Meteor Generated Infrasound: Theory and Observation

  • Wayne N. EdwardsEmail author


There are many impulsive sources that produce infrasound in the atmosphere that can be detected by ground-based microbarometers, but few match the range of potential source energies and altitudes of meteor-generated infrasound. Ranging from the scale of centimeters to 100s of meters in dimension, hypervelocity meteoroids impacting the earth’s atmosphere can range widely in energy from 10−5 to >104 kt (Kilotons) of TNT, producing infrasound that may be observed either locally or globally. In this review, the history and development of meteor-generated infrasound research is explored with focus on how observations of meteor infrasound are progressing our understanding of the interaction of meteoroids with the upper atmosphere and the physics of meteors in general. The theoretical development of cylindrical line source blast wave theory for meteors propagating in an inhomogeneous, stratified atmosphere is reviewed and shown how this approximation to a meteor’s hypersonic ballistic shock relates to both regional and global observations of meteor infrasound, with examples that both fit and challenge our current understanding. Today, modern sensor suites and technology, both ground- and space-based, are providing a plethora of new constraints and secondary data that are helping unravel the source regions, generating methods and physics of meteor infrasound, while detections of infrasound from meteors/fireballs/bolides are being observed at an unprecedented rate by both the CTBT/International Monitoring System (IMS) global network and regional research groups. Some of the newest findings are reviewed and discussed.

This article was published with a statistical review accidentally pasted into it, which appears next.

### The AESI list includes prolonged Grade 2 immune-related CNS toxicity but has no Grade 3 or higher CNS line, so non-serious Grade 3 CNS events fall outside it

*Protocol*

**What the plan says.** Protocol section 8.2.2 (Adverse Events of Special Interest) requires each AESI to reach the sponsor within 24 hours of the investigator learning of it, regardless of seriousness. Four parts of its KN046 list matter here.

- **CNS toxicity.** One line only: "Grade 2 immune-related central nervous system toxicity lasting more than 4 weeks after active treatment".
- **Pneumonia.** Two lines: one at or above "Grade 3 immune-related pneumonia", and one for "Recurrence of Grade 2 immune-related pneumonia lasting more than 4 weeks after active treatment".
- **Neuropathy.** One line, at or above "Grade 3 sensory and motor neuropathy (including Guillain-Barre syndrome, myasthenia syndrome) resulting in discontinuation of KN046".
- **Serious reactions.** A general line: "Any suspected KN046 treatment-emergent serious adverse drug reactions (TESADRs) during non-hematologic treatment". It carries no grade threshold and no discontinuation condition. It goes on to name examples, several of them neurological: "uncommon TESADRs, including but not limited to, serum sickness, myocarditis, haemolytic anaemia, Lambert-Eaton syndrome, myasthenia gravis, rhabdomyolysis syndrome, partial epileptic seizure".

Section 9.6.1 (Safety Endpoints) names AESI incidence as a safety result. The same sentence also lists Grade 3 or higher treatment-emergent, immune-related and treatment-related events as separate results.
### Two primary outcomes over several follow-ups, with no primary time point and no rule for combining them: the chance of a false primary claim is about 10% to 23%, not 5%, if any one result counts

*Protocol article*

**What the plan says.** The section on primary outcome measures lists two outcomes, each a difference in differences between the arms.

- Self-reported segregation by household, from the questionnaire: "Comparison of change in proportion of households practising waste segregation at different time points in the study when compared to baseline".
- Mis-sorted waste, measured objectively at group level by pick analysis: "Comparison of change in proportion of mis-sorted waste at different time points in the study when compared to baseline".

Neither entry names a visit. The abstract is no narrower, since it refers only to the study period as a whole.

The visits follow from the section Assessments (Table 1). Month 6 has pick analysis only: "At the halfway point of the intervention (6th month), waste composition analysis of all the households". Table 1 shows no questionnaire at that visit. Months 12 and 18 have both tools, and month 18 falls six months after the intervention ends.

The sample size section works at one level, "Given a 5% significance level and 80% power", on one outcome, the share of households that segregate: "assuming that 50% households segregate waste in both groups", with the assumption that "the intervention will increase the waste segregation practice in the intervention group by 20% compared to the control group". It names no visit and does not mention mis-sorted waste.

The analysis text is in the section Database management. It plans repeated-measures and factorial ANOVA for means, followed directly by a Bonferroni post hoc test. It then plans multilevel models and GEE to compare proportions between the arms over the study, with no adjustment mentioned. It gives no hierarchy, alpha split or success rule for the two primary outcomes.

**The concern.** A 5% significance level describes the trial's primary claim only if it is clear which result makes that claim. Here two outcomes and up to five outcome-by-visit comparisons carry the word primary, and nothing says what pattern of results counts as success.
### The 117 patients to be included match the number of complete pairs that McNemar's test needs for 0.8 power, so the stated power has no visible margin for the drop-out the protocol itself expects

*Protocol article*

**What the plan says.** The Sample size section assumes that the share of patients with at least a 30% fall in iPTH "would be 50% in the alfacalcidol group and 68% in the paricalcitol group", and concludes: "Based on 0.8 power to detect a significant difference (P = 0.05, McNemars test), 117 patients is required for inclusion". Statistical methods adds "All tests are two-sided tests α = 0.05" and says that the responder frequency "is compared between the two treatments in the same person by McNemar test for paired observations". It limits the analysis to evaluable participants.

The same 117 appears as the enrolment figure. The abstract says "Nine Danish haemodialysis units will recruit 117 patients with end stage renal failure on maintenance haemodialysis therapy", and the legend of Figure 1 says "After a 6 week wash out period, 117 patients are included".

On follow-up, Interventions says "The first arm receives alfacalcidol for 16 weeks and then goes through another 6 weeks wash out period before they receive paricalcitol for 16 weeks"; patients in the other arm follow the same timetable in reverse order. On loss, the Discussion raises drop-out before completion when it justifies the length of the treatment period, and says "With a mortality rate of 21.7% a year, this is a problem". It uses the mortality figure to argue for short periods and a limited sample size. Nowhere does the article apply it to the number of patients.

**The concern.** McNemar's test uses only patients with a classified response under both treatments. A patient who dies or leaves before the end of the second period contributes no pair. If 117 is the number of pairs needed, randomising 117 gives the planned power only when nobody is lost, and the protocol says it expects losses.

Meteor generated infrasound Hypervelocity meteoroids 



The author extends his appreciation to David McCormack and the personnel at Natural Resources Canada (NRCan) for their assistance in obtaining and collecting data. Thanks also to Peter Brown and Douglas ReVelle for both their assistance and encouragement in pursuing meteor infrasound over the course of the past 5 years. To the meteor physics research groups at the University of Western Ontario, Canada, the Ondrejov Observatory, Czech Republic, and the Spanish Meteor Network for their past and continued cooperation at identifying and characterizing meteor infrasound. Thanks also to the British Atmospheric Data Center (BADC) for access to weather and upper atmospheric data and the Ontario Graduate Scholarship (OGS) program for financial assistance.


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Authors and Affiliations

  1. 1.Department of Physics and AstronomyUniversity of Western Ontatio, London, Ontario LondonOntarioCanada

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